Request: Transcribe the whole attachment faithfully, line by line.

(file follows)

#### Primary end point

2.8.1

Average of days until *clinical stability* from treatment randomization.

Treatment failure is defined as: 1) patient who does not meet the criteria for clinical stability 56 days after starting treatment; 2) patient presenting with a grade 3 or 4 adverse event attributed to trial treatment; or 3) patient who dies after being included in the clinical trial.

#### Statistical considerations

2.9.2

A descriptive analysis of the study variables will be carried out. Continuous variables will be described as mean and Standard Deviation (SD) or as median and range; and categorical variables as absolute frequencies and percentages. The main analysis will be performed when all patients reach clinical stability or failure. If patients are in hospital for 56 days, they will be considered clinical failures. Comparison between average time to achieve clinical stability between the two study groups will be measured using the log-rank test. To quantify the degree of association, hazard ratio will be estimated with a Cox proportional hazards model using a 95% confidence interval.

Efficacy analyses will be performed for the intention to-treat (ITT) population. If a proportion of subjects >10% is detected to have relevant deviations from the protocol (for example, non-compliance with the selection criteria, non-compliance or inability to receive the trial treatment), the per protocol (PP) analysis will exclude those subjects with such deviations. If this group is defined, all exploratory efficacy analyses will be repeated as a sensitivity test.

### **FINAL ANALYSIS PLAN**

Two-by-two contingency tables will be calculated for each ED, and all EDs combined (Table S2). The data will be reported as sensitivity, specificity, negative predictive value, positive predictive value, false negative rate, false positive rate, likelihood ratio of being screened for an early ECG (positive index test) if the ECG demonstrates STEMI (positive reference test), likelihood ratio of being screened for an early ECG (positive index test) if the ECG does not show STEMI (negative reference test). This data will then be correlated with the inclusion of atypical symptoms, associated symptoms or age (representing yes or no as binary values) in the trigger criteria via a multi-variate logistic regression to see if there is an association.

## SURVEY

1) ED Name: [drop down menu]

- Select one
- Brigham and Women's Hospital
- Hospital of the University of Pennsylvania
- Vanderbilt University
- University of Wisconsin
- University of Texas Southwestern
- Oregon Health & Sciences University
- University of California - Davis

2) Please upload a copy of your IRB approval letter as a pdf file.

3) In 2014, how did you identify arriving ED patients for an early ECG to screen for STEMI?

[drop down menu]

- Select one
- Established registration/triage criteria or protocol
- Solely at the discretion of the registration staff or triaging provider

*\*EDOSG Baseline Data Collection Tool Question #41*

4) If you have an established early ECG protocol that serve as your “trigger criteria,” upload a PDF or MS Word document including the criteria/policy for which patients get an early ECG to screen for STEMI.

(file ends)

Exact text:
#### Primary end point

2.8.1

Average of days until *clinical stability* from treatment randomization.

Treatment failure is defined as: 1) patient who does not meet the criteria for clinical stability 56 days after starting treatment; 2) patient presenting with a grade 3 or 4 adverse event attributed to trial treatment; or 3) patient who dies after being included in the clinical trial.

#### Statistical considerations

2.9.2

A descriptive analysis of the study variables will be carried out. Continuous variables will be described as mean and Standard Deviation (SD) or as median and range; and categorical variables as absolute frequencies and percentages. The main analysis will be performed when all patients reach clinical stability or failure. If patients are in hospital for 56 days, they will be considered clinical failures. Comparison between average time to achieve clinical stability between the two study groups will be measured using the log-rank test. To quantify the degree of association, hazard ratio will be estimated with a Cox proportional hazards model using a 95% confidence interval.

Efficacy analyses will be performed for the intention to-treat (ITT) population. If a proportion of subjects >10% is detected to have relevant deviations from the protocol (for example, non-compliance with the selection criteria, non-compliance or inability to receive the trial treatment), the per protocol (PP) analysis will exclude those subjects with such deviations. If this group is defined, all exploratory efficacy analyses will be repeated as a sensitivity test.

### **FINAL ANALYSIS PLAN**

Two-by-two contingency tables will be calculated for each ED, and all EDs combined (Table S2). The data will be reported as sensitivity, specificity, negative predictive value, positive predictive value, false negative rate, false positive rate, likelihood ratio of being screened for an early ECG (positive index test) if the ECG demonstrates STEMI (positive reference test), likelihood ratio of being screened for an early ECG (positive index test) if the ECG does not show STEMI (negative reference test). This data will then be correlated with the inclusion of atypical symptoms, associated symptoms or age (representing yes or no as binary values) in the trigger criteria via a multi-variate logistic regression to see if there is an association.

## SURVEY

1) ED Name: [drop down menu]

- Select one
- Brigham and Women's Hospital
- Hospital of the University of Pennsylvania
- Vanderbilt University
- University of Wisconsin
- University of Texas Southwestern
- Oregon Health & Sciences University
- University of California - Davis

2) Please upload a copy of your IRB approval letter as a pdf file.

3) In 2014, how did you identify arriving ED patients for an early ECG to screen for STEMI?

[drop down menu]

- Select one
- Established registration/triage criteria or protocol
- Solely at the discretion of the registration staff or triaging provider

*\*EDOSG Baseline Data Collection Tool Question #41*

4) If you have an established early ECG protocol that serve as your “trigger criteria,” upload a PDF or MS Word document including the criteria/policy for which patients get an early ECG to screen for STEMI.